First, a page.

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Kim Jong Un observes father's death anniversary, rejects U.S. talks

By Elizabeth Shim
Kim Jong Un observes father's death anniversary, rejects U.S. talks
North Korean leader Kim Jong Un (C) visited the Kumsusan Palace of the Sun in Pyongyang, North Korea, in a photo from KCNA published on Tuesday. Photo by KCNA/EPA-EFE

Dec. 17 (UPI) -- Kim Jong Un observed the eighth anniversary of his father's death at the Kumsusan Palace of the Sun the same day the regime snubbed U.S. offers of talks at Panmunjom.

Pyongyang's Korean Workers' Party paper Rodong Sinmun reported Tuesday the North Korean leader paid respects to former leader Kim Jong Il and ordered subordinates to carry out the thoughts and ideas of the current leadership.

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Pyongyang's KCTV said Kim was laying out a "majestic new era of self-generating prosperity."

Kim Jong Il died on Dec. 17, 2011, of a "massive heart attack" while traveling by train. His death was not reported until two days later, and his funeral took place on Dec. 28, 2011.

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Following his death, Kim Jong Un was named "The Great Successor." At the time, most North Koreans knew very little about the young leader, despite a few appearances in North Korean media alongside his father.

Reports of Kim Jong Un's visit to Kumsusan came the same day the U.S. top envoy on North Korea Stephen Biegun left the South after offering working-level talks with Pyongyang.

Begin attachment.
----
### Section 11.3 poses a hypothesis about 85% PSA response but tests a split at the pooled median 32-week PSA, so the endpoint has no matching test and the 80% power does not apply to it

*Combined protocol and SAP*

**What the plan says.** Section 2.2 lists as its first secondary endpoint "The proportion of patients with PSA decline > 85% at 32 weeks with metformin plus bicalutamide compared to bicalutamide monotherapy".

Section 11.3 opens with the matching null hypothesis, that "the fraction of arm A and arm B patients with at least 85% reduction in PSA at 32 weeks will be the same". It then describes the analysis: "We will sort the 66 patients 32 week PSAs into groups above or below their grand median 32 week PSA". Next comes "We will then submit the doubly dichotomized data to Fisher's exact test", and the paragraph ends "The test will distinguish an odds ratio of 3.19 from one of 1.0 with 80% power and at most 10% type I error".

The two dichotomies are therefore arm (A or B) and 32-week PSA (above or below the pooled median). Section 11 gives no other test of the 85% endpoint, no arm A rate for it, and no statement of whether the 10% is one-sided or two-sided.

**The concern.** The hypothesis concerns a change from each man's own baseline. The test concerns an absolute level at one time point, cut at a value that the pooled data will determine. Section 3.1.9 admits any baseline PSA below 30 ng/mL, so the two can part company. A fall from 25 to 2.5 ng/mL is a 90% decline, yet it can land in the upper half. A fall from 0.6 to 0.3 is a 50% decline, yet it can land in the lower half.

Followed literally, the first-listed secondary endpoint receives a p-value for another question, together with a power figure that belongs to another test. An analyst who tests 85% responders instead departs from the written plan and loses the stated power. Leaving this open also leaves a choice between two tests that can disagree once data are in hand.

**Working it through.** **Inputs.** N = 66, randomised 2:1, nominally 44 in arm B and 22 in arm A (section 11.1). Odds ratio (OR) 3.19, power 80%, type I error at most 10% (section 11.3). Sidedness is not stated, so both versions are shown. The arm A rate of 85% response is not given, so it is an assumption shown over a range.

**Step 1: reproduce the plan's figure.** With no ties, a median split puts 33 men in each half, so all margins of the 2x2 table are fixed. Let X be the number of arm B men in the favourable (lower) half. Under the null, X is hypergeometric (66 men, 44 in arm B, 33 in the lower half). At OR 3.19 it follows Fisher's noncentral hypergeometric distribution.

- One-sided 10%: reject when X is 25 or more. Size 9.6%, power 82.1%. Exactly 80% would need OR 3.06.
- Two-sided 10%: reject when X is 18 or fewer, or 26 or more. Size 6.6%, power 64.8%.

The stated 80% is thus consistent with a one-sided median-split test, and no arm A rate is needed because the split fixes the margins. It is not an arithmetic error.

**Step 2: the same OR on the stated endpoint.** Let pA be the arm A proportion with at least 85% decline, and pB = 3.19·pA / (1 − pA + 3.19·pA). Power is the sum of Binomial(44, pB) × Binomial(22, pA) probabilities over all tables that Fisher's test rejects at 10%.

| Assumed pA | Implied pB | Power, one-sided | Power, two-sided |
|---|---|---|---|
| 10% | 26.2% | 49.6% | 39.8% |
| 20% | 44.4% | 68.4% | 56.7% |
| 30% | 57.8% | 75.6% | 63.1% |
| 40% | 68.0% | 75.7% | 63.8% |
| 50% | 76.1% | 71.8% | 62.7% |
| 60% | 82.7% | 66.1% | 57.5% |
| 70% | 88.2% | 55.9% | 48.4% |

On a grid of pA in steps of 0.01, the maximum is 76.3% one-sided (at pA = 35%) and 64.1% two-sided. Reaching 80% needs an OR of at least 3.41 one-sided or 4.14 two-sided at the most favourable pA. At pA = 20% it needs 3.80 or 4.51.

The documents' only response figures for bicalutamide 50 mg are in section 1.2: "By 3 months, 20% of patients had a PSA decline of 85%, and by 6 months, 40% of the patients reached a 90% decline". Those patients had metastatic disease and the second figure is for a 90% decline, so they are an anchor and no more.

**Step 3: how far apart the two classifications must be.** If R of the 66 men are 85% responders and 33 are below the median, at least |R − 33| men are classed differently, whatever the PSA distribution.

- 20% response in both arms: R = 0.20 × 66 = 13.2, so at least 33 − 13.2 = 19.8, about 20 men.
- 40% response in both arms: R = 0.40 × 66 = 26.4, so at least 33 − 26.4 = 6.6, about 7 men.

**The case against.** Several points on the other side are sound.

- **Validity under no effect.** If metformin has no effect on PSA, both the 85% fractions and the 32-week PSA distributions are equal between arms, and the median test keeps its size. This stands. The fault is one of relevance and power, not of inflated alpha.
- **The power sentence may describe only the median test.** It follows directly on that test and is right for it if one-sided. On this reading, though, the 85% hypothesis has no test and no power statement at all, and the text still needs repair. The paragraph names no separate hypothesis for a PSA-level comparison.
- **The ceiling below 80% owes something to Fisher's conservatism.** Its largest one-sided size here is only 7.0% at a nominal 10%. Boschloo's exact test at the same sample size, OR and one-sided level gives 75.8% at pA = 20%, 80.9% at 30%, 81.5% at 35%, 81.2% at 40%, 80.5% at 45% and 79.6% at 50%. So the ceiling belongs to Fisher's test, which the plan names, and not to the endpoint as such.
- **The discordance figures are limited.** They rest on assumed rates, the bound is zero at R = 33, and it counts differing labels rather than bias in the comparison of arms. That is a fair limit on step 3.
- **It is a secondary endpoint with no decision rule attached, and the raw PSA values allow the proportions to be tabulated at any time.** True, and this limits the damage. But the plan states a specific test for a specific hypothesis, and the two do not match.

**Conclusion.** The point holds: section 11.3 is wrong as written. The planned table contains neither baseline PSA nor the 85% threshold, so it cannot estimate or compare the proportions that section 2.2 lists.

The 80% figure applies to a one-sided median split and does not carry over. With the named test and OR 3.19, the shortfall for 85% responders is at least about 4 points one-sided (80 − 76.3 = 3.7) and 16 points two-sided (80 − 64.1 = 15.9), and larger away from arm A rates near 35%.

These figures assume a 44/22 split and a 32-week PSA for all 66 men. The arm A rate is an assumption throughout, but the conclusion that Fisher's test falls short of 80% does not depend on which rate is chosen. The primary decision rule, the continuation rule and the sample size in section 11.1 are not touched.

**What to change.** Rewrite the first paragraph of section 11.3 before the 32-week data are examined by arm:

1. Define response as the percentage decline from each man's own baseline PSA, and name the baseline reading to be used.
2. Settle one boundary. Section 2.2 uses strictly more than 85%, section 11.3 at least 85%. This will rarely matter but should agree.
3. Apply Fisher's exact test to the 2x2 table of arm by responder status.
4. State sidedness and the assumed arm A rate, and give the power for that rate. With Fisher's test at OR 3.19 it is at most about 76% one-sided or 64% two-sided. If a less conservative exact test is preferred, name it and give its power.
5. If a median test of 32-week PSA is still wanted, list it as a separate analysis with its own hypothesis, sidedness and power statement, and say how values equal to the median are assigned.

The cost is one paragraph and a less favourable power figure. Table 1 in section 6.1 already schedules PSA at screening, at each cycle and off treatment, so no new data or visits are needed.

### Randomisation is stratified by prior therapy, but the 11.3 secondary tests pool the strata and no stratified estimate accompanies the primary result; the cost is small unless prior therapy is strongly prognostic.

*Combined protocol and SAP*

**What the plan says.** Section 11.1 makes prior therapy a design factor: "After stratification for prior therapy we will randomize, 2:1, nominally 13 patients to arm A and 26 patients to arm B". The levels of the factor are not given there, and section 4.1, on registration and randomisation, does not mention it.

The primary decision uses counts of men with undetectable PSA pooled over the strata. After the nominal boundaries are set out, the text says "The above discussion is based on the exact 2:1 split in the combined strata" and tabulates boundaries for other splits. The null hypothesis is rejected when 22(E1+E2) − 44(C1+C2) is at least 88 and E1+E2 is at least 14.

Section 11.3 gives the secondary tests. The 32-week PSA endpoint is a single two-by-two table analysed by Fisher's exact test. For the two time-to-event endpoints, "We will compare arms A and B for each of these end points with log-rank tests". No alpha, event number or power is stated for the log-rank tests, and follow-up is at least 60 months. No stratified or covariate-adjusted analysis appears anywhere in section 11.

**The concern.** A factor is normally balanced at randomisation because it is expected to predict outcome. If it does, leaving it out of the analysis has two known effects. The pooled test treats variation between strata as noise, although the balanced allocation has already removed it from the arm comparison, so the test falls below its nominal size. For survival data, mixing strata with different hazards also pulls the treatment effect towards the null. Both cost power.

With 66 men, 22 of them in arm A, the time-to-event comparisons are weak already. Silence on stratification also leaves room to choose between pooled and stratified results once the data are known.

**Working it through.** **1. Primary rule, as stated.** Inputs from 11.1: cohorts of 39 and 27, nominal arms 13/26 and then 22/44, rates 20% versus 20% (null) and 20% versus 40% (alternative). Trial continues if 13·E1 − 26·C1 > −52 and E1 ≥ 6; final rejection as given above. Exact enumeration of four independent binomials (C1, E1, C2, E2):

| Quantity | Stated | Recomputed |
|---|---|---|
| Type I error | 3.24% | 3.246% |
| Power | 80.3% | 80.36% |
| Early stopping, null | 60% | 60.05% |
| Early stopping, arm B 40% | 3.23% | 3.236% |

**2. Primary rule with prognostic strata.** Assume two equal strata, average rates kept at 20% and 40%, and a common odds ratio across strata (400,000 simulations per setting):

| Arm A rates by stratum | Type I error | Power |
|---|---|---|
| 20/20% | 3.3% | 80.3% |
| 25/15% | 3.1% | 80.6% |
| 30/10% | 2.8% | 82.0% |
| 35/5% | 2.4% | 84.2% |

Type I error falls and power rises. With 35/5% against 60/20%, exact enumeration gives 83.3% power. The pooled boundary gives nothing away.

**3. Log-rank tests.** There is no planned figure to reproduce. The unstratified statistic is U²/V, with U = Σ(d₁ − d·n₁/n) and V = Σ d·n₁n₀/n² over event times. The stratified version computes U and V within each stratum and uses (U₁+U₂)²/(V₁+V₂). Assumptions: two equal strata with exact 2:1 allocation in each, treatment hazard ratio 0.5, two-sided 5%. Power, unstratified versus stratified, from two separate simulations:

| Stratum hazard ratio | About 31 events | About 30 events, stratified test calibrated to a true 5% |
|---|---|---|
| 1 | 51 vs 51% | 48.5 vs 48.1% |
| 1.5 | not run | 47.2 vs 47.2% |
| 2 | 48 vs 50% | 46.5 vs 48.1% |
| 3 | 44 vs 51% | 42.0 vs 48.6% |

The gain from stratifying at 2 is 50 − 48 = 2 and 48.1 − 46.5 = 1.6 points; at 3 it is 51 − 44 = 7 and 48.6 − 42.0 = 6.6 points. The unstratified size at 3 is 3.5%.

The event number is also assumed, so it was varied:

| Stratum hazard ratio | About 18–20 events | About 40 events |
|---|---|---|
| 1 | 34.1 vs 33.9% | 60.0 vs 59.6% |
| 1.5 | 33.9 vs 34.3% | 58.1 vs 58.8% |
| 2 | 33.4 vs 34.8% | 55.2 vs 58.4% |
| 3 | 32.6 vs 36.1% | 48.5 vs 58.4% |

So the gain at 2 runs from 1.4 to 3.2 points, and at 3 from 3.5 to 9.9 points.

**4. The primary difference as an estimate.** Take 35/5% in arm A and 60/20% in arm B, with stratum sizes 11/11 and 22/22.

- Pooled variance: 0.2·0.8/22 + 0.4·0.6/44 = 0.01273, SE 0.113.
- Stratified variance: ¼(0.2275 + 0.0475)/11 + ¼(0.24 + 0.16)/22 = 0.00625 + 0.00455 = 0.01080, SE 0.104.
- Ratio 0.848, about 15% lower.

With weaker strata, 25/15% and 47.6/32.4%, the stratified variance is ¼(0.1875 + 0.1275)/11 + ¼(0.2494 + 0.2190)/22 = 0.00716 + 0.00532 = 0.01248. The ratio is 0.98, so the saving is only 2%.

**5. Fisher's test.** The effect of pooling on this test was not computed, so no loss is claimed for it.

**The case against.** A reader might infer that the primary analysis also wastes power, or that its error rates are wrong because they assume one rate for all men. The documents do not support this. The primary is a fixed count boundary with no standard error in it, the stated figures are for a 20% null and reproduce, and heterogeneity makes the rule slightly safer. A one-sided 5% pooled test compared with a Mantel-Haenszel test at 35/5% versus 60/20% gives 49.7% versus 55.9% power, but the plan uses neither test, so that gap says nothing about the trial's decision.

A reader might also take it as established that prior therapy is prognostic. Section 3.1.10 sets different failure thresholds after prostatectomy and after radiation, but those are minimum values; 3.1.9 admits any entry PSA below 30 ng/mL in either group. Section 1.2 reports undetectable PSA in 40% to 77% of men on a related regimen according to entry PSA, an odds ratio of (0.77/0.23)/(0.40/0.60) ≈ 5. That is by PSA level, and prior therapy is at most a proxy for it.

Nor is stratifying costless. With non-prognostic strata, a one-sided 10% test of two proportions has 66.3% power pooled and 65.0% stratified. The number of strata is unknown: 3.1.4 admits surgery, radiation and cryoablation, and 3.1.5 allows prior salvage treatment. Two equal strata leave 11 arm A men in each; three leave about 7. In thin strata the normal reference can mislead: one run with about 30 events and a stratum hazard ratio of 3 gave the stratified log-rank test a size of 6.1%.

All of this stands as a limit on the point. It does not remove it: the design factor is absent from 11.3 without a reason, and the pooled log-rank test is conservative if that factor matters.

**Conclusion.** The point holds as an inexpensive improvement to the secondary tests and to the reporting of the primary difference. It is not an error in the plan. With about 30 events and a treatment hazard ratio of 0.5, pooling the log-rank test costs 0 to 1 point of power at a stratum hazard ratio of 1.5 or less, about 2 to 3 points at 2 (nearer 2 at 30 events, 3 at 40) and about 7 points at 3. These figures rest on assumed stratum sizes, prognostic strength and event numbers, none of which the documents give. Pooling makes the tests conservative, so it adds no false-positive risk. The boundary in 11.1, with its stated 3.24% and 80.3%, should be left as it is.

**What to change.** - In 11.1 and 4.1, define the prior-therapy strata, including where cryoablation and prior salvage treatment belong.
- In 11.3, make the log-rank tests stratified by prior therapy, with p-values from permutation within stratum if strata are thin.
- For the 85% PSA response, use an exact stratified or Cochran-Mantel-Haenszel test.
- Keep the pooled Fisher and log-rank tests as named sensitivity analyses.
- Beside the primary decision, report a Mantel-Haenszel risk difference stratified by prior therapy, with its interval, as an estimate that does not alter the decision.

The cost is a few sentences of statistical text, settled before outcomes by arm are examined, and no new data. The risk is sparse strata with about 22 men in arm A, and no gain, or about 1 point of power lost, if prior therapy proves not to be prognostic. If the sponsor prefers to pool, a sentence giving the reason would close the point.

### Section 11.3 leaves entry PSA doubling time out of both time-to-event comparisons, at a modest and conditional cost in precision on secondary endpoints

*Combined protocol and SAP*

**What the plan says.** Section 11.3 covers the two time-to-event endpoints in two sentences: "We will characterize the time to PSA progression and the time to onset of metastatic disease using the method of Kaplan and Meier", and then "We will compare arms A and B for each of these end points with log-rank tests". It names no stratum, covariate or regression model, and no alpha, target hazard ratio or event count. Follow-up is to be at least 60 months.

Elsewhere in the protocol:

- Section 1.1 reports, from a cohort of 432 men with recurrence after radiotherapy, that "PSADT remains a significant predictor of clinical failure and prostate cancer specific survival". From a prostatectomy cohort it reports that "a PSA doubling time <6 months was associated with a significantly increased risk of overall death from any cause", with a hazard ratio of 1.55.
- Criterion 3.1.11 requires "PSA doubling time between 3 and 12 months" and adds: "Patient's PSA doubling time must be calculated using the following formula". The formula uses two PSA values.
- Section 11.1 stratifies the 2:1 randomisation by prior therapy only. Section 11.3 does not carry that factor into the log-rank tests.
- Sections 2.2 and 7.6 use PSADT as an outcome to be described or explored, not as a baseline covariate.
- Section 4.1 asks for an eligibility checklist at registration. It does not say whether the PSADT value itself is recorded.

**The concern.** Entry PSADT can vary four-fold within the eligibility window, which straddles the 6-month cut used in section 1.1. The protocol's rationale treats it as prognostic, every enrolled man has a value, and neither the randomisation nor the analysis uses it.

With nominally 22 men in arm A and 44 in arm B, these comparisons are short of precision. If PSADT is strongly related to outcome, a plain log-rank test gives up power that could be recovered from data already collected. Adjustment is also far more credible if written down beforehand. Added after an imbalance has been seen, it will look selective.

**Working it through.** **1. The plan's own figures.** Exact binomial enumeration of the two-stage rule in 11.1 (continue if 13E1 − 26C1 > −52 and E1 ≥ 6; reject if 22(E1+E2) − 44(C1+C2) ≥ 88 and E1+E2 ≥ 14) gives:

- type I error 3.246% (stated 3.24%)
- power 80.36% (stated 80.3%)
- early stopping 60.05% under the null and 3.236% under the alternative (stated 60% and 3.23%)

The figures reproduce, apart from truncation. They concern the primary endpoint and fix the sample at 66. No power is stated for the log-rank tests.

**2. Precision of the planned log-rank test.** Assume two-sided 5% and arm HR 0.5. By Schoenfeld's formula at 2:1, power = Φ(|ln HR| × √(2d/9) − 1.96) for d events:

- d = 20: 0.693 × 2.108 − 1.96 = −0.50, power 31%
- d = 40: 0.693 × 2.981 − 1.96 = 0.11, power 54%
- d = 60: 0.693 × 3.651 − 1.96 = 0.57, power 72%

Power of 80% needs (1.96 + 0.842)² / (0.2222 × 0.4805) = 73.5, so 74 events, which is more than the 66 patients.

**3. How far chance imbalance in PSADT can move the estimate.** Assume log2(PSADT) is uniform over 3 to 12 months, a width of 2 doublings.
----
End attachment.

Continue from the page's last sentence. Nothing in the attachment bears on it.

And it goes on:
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Biegun was unable to meet with the North Koreans, but the United States offered a meeting at Panmunjom in June by loudspeaker, Japanese newspaper Asahi Shimbun reported Tuesday.

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According to the Asahi's Pyongyang correspondent, Biegun used the loudspeaker at the truce village -- the same site where Kim Jong Un and President Donald Trump met on June 30.

On Tuesday, Biegun was seen leaving the South in the afternoon, local television network SBS reported.

Earlier on Monday, Trump suggested he would be displeased if North Korea moves forward with serious provocations.

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"We'll see. I'd be disappointed if something would be in the works. And if it is, we'll take care of it," Trump said at the White House. "We're watching it very closely."

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